The heart is a complicated electrical system that generates electrical signals and runs the pumps. It causes them to contract and relax in a specific timing sequence. It either speeds up or slows down the electrical impulses responsible for each heartbeat.
If the heart beats too slowly, it will not pump enough blood to meet the body’s demands. If the heart beats too quickly, it will not have enough time between contractions to fill and will fail to pump enough blood to the body. As an essential part of the body, what is the origin of the heart?
It goes back at least 520 million years when an underwater landslide in ancient China buried a tiny arthropod called Fuxianhuia protensa. Fuxianhuia was small, no bigger than one of the credit cards. With a segmented body, an impressive pair of mandibles, and eyes on the ends of two stalks.
It had the tools of a swift ocean predator, so it probably needed a lot of oxygen. It may explain why Fuxianhuia is the earliest animal known to have had a blood circulatory system and an organ to keep its blood moving: the first known traces of a very early heart.
The path that connects this ancient predator is long, with many side tracks leading to other, more familiar organisms with hearts. It includes animals like slugs, snails, insects, and crustaceans. The first vertebrates to walk on four legs. It took hundreds of millions of years and countless different iterations of the same basic structure to lead to the heart.
How did the heart evolve?
The history of the heart’s origin is as old as animal life. To understand where hearts came from, we must return to the earliest common ancestor of everything with a heart. Scientists don’t have a fossil of that ancestor, but they have some proof of its existence: its genes. The heart carries some of the same genes that this organism has. Those genes are responsible for developing blood vessels that can contract to push blood around.
Here is a general overview of the evolution of the heart:
Simple Pumping Mechanisms: The earliest ancestors of animals had simple, tubular structures that functioned as pumps to circulate fluids. These structures gradually evolved into more specialized organs over time.
Evolution of Chambered Hearts: In some invertebrate groups, such as mollusks and arthropods, the heart evolved into a more complex organ with multiple chambers. These early chambered hearts enabled the more efficient circulation of oxygen and nutrients to the tissues.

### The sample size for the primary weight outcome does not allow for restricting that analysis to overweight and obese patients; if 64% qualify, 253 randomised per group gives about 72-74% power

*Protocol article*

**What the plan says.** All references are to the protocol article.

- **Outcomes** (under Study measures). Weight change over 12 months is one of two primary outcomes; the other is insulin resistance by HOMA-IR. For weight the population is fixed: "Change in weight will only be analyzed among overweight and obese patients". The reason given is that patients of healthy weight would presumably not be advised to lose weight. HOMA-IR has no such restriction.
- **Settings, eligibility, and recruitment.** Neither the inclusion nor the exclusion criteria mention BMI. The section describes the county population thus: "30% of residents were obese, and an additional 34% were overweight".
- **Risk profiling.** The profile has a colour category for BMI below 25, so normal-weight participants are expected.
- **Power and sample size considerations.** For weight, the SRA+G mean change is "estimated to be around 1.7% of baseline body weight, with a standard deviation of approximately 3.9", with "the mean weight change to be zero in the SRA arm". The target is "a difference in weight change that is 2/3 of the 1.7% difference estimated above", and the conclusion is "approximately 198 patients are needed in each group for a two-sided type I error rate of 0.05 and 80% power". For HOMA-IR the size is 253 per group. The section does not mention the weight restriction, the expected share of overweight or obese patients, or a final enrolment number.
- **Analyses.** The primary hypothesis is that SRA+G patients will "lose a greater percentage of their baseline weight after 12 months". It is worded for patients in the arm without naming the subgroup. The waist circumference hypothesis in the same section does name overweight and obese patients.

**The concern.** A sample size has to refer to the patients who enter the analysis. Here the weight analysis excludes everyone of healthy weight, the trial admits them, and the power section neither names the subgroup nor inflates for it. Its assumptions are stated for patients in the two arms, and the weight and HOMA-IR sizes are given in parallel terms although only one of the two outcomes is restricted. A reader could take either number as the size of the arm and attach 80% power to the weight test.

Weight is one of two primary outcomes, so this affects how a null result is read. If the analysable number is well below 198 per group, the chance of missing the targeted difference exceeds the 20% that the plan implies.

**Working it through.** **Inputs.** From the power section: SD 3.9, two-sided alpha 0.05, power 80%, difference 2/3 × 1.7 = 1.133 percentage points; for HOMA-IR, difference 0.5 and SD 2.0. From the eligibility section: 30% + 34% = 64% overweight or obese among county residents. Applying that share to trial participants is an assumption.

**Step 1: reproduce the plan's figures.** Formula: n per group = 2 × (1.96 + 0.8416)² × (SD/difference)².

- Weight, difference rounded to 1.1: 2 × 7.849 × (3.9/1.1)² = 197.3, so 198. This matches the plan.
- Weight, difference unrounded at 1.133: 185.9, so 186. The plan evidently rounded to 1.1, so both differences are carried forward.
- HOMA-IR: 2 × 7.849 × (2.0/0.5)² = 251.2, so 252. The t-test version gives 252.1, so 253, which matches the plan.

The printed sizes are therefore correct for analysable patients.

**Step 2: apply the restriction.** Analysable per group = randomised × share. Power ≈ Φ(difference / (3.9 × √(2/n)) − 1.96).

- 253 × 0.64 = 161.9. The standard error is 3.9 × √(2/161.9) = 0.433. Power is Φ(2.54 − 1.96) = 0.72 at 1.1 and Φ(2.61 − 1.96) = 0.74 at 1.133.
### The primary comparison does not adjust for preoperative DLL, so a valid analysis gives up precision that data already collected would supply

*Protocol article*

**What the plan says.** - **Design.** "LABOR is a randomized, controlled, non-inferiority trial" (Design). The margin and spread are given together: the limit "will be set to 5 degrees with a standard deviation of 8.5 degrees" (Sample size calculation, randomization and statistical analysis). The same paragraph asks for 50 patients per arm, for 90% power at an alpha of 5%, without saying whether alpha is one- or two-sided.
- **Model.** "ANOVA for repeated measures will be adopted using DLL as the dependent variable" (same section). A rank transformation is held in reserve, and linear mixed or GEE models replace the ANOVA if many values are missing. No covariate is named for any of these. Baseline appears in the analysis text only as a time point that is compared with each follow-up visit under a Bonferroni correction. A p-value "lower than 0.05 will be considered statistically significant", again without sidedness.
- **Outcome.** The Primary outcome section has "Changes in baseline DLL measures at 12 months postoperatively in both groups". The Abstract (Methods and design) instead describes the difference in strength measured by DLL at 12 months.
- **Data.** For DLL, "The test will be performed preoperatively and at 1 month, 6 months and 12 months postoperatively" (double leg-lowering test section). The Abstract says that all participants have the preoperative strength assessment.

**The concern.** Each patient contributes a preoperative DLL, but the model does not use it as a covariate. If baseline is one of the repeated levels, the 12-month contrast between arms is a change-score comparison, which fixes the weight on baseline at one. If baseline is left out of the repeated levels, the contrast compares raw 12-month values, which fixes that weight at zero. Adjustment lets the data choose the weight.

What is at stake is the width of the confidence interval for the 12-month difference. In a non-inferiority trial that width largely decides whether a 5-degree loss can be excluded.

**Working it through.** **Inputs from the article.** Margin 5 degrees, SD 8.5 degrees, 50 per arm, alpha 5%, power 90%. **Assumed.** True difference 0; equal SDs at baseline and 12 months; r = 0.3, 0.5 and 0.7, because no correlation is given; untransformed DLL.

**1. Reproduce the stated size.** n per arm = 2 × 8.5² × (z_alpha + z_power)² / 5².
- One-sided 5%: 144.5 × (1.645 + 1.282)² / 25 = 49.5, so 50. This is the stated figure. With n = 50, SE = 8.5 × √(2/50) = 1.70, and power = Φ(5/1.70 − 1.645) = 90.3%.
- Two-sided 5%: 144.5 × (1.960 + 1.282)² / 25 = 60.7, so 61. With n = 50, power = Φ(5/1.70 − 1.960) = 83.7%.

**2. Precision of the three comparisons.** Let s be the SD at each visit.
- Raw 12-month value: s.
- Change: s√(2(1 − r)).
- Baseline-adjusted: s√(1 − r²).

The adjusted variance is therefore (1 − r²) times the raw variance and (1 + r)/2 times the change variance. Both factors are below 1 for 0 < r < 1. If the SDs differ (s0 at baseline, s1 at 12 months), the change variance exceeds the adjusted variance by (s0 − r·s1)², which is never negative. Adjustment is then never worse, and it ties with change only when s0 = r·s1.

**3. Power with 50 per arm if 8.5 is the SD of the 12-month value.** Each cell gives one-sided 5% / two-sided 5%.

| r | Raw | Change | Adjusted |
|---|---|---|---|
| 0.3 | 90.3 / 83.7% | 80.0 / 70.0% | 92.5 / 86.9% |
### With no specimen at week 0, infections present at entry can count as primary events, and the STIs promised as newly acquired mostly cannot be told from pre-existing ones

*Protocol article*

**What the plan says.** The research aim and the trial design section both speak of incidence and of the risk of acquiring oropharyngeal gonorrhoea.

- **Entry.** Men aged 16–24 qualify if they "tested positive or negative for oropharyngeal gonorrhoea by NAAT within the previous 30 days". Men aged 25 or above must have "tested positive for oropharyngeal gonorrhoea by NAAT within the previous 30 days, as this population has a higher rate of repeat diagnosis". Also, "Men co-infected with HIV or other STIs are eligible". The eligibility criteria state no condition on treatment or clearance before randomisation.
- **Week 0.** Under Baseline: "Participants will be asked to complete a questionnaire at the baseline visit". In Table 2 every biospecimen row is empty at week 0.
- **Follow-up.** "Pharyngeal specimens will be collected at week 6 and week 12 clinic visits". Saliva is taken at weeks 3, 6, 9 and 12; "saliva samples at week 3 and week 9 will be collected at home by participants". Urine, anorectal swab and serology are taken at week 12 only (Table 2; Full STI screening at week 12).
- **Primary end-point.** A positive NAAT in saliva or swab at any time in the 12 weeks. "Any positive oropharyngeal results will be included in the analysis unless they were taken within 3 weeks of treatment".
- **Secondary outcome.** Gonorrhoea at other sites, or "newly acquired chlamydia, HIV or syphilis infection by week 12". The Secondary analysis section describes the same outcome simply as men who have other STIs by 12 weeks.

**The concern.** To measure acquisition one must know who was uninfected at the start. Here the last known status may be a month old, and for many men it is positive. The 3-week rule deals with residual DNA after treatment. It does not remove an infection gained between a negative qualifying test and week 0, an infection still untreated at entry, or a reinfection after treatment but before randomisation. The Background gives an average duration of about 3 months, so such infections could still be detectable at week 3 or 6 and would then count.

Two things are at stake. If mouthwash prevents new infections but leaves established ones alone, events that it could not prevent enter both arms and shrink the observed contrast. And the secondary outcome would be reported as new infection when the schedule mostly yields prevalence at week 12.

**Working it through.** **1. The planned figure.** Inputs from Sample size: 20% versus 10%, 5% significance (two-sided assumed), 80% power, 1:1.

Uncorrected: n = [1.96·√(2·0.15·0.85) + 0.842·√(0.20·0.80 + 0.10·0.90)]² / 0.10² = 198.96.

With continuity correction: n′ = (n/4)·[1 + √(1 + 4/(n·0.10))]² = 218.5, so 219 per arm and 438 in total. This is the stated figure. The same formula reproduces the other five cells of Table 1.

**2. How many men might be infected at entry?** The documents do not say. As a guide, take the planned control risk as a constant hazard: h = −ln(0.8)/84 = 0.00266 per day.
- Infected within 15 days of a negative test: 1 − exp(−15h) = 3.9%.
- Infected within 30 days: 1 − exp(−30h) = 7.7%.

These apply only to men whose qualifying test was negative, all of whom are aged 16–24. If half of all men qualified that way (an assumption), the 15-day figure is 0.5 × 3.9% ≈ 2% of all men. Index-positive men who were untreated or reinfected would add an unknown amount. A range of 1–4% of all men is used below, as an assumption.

Evolution of Vertebrate Hearts: The evolution of the vertebrate heart involves further modifications and adaptations. The earliest vertebrates had two-chambered hearts with a single atrium and a single ventricle, capable of pumping blood in a single loop through the gills and back to the body.
Development of Three and Four-Chambered Hearts: Over time, vertebrates developed more advanced cardiovascular systems. The evolution of a partial or complete separation of the ventricle into two chambers resulted in three-chambered hearts found in amphibians and reptiles. Later, some reptiles and birds evolved four-chambered hearts, completely separating oxygenated and deoxygenated blood, enabling more efficient oxygen delivery to the body.
Mammalian Hearts: Mammals, including humans, have four-chambered hearts. The mammalian heart has a highly specialized structure with two atria and two ventricles, completely separating oxygenated and deoxygenated blood. This adaptation allows for a more efficient oxygen supply to the body’s tissues.
Now the question is, how was the heart shape created? Over time, an incredibly diverse group of animals has used this basic set of instructions to arrive at different solutions for circulating blood. Researchers can tease apart the history of the heart by studying the genomes of living organisms that share these heart-making genes.
Using that method is known as the molecular clock. It combines genetic mutation rates with insights from well-dated fossils. The common ancestor of all animals with a heart lived in the Neoproterozoic Era, between 600 million and 700 million years ago. Even though it gave rise to all organisms with hearts, this ancestor probably didn’t have a heart of its own.
So the genes that form hearts today are older than the heart itself! Instead of a heart, researchers believe that this ancestor used blood vessels to push blood through its body. This type of system is called a peristaltic pump. It works like the intestines, with muscles gradually squeezing to move material. Annelid worms and the marine chordates, known as lancelets, have held on to this simple model of blood circulation.
So scientists think this is what ancestor had the simplest version of a system shared by all its descendants. Over time, practically every animal descended from that ancestor has added complexity to this basic system. They did so independently, as natural selection repeatedly acted on that peristaltic pump and the genes that make it possible. The circulatory systems in these animals often became more complex because they tended toward more active lifestyles.
For worms, a peristaltic pump works fine. But that wasn’t effective enough for active predators and animals that need to move quickly. The solution for most animals was a heart supplying more complex and active bodies with more oxygen. Not all animals today have a genuine heart. But some version of an organ for circulating blood has evolved in at least three major groups: